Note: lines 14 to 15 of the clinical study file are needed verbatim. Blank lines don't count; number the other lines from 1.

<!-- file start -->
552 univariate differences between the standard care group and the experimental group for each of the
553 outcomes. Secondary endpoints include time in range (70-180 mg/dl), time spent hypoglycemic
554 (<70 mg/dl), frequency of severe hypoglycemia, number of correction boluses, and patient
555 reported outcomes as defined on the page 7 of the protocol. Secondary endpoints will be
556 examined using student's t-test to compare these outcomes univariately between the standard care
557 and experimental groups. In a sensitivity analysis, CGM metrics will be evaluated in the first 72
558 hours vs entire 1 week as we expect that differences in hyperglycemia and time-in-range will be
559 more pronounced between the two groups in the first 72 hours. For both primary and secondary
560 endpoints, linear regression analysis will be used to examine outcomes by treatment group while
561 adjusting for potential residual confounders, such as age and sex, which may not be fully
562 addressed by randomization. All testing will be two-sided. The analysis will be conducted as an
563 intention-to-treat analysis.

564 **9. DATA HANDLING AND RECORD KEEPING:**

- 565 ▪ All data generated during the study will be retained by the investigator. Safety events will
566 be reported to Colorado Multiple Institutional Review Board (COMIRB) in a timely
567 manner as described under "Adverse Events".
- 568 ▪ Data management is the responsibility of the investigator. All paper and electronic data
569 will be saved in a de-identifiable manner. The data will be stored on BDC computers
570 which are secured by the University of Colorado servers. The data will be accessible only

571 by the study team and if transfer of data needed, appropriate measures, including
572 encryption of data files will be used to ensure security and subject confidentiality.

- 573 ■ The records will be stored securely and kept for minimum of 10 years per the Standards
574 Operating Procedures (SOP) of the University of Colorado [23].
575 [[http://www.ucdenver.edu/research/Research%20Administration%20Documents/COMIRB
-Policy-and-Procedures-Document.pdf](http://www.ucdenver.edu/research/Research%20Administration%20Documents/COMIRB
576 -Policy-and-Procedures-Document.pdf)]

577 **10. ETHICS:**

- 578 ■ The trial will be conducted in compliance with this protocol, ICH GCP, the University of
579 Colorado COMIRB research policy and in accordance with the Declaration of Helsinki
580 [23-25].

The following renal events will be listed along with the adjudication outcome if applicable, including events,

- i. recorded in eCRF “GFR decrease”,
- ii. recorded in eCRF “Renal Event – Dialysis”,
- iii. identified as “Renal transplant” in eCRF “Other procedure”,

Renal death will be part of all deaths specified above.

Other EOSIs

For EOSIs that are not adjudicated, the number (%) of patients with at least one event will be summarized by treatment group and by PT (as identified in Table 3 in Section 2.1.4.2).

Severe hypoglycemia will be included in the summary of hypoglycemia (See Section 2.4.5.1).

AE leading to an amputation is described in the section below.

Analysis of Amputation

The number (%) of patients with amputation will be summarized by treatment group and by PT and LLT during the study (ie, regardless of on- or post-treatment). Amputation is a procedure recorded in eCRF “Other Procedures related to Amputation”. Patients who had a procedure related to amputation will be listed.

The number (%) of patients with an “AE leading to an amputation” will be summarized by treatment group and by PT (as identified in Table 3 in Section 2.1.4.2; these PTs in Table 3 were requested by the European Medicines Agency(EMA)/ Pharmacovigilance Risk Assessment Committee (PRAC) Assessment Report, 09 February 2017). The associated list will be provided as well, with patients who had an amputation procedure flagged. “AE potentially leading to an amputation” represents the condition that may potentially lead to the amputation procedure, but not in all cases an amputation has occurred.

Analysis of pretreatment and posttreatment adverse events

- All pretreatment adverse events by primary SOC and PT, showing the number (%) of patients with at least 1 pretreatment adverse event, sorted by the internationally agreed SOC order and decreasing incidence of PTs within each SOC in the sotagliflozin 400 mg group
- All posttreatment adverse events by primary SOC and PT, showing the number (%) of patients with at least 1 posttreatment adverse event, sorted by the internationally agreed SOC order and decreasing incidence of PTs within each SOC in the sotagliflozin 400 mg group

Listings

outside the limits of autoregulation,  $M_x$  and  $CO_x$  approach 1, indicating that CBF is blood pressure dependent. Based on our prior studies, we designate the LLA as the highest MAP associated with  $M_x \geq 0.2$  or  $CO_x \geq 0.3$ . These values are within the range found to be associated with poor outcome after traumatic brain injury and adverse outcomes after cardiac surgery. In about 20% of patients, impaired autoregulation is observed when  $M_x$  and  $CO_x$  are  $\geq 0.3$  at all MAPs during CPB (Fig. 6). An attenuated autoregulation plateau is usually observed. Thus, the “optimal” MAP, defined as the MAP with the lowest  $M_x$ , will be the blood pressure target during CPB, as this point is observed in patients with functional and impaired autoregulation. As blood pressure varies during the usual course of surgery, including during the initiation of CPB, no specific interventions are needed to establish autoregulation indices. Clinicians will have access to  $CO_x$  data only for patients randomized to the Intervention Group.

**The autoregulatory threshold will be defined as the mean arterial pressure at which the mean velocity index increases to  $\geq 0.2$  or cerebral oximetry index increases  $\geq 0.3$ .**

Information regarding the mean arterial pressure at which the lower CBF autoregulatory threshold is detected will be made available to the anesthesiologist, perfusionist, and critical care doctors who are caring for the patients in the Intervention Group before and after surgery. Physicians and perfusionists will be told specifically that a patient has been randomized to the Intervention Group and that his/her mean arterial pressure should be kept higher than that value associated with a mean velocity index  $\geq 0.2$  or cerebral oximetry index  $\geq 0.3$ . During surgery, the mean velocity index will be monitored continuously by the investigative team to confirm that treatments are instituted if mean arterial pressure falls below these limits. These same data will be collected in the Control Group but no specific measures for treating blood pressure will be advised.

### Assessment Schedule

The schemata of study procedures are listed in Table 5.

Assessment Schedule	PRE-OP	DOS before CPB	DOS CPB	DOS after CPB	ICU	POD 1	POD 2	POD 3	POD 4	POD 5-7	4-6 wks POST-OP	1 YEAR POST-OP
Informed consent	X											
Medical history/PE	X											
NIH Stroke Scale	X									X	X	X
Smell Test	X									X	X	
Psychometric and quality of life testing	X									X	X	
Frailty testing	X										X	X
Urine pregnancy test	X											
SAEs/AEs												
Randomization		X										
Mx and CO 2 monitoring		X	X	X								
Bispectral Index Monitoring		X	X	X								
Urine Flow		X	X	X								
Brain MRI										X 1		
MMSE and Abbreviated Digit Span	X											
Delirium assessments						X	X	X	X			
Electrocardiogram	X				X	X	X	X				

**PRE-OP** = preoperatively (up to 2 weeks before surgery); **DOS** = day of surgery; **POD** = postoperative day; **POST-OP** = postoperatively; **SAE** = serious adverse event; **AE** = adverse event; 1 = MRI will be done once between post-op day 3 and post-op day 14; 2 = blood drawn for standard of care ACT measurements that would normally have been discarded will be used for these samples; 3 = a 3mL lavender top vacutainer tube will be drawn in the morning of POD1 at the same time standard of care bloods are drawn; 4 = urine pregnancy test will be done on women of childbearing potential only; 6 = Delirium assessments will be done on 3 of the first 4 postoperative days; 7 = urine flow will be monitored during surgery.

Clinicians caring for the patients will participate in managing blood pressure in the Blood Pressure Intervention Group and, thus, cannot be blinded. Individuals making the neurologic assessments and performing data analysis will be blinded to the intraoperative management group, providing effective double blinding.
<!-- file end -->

- 565 ▪ All data generated during the study will be retained by the investigator. Safety events will
566 be reported to Colorado Multiple Institutional Review Board (COMIRB) in a timely